KANSAS CITY — Damage to winter wheat in Oklahoma may be worse than initially expected, according to an Oklahoma State University extension specialist who toured the southwestern part of the state.

“I surveyed freeze injury in southwest Oklahoma and the damage is extensive,” Jeff Edwards, small grains extension specialist at Oklahoma State University said in an email and on his blog.

“On April 4th I toured southwest Oklahoma and surveyed freeze injury to wheat,” Mr. Edwards said. “In my experience, most freeze events are overhyped; however, this one was the real deal. I traveled a route from Faxon to Chattanooga to Altus to Blair and ended up at Apache. Damage was similar at all sites, with injury ranging from 50% to 80%. The best looking wheat was the hardest hit.”

“Particularly troubling are some fields in the Altus area that easily had 80 bus (per acre) potential prior to the freeze,” Mr. Edwards said. “In most of these fields we are too far past the tillering stage to have yield compensation from secondary tillers. Late-emerging fields that were jointing or smaller escaped the freeze with little injury. Fields that had been heavily grazed and/or under-fertilized also escaped with relatively minor injury. Conditions improved slightly when I checked wheat in the Chickasha area and injury was more in the 10% to 30% range.”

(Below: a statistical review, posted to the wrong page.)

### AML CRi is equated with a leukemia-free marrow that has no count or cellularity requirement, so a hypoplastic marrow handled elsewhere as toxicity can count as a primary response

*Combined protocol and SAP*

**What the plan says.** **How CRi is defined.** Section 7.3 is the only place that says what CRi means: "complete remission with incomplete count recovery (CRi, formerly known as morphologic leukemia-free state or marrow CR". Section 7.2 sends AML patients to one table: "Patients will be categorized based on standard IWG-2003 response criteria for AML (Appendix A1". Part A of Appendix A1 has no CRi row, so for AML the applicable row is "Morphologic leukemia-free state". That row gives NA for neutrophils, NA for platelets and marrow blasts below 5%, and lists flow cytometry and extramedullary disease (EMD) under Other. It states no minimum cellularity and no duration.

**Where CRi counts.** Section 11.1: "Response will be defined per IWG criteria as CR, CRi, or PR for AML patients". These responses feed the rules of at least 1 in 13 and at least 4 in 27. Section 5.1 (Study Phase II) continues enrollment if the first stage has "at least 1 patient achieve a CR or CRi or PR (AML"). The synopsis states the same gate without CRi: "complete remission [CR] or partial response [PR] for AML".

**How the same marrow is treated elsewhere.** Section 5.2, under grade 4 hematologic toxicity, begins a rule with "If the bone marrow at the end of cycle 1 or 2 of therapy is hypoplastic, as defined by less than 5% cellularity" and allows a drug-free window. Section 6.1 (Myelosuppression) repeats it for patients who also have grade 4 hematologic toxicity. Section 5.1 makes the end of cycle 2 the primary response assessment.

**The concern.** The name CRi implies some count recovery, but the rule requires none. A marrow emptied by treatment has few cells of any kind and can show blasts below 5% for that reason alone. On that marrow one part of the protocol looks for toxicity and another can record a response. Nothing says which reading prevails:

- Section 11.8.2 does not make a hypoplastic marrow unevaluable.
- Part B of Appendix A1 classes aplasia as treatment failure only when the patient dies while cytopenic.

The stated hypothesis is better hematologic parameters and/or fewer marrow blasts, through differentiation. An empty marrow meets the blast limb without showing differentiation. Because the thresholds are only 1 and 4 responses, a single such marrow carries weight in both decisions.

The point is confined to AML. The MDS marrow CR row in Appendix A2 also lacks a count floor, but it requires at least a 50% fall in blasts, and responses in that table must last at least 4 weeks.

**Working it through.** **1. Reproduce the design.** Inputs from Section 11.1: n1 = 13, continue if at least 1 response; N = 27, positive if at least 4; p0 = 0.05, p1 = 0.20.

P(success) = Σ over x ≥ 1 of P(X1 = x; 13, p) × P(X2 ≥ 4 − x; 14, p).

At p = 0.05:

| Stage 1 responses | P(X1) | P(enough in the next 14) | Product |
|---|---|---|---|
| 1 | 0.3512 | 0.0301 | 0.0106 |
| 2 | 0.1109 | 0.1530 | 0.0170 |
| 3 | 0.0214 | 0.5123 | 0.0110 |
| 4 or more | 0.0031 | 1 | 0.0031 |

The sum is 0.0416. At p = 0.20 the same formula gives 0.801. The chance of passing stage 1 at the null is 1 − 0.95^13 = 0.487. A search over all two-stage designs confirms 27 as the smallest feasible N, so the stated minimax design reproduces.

The damage occurred when temperatures across Oklahoma fell into the teens and 20’s March 25-26.

There may be additional insight into the damage when the Oklahoma field office of the U.S. Department of Agriculture releases its weekly crop update at 3:00 p.m. Central Time today (April 8).